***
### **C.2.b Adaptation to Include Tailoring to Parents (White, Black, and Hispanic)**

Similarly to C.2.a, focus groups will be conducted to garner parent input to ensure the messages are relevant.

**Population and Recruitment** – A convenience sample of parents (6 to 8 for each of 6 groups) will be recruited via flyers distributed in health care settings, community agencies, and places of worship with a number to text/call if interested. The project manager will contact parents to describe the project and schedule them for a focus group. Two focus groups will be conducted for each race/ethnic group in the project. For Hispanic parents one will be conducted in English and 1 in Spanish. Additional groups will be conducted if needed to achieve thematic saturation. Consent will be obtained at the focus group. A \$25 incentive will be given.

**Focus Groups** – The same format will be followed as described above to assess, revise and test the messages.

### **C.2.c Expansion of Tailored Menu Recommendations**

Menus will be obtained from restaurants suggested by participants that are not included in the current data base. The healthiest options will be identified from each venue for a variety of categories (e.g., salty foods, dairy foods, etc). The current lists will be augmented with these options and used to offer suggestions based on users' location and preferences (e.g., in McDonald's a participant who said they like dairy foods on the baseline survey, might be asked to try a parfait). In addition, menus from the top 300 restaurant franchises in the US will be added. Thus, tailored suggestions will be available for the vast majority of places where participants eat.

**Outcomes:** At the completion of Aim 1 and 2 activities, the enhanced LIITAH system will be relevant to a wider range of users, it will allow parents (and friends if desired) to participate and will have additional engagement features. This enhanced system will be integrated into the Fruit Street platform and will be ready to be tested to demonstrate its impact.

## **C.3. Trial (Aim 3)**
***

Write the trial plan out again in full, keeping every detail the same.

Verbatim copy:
### **C.2.b Adaptation to Include Tailoring to Parents (White, Black, and Hispanic)**

Similarly to C.2.a, focus groups will be conducted to garner parent input to ensure the messages are relevant.

**Population and Recruitment** – A convenience sample of parents (6 to 8 for each of 6 groups) will be recruited via flyers distributed in health care settings, community agencies, and places of worship with a number to text/call if interested. The project manager will contact parents to describe the project and schedule them for a focus group. Two focus groups will be conducted for each race/ethnic group in the project. For Hispanic parents one will be conducted in English and 1 in Spanish. Additional groups will be conducted if needed to achieve thematic saturation. Consent will be obtained at the focus group. A \$25 incentive will be given.

**Focus Groups** – The same format will be followed as described above to assess, revise and test the messages.

### **C.2.c Expansion of Tailored Menu Recommendations**

Menus will be obtained from restaurants suggested by participants that are not included in the current data base. The healthiest options will be identified from each venue for a variety of categories (e.g., salty foods, dairy foods, etc). The current lists will be augmented with these options and used to offer suggestions based on users' location and preferences (e.g., in McDonald's a participant who said they like dairy foods on the baseline survey, might be asked to try a parfait). In addition, menus from the top 300 restaurant franchises in the US will be added. Thus, tailored suggestions will be available for the vast majority of places where participants eat.

**Outcomes:** At the completion of Aim 1 and 2 activities, the enhanced LIITAH system will be relevant to a wider range of users, it will allow parents (and friends if desired) to participate and will have additional engagement features. This enhanced system will be integrated into the Fruit Street platform and will be ready to be tested to demonstrate its impact.

## **C.3. Trial (Aim 3)**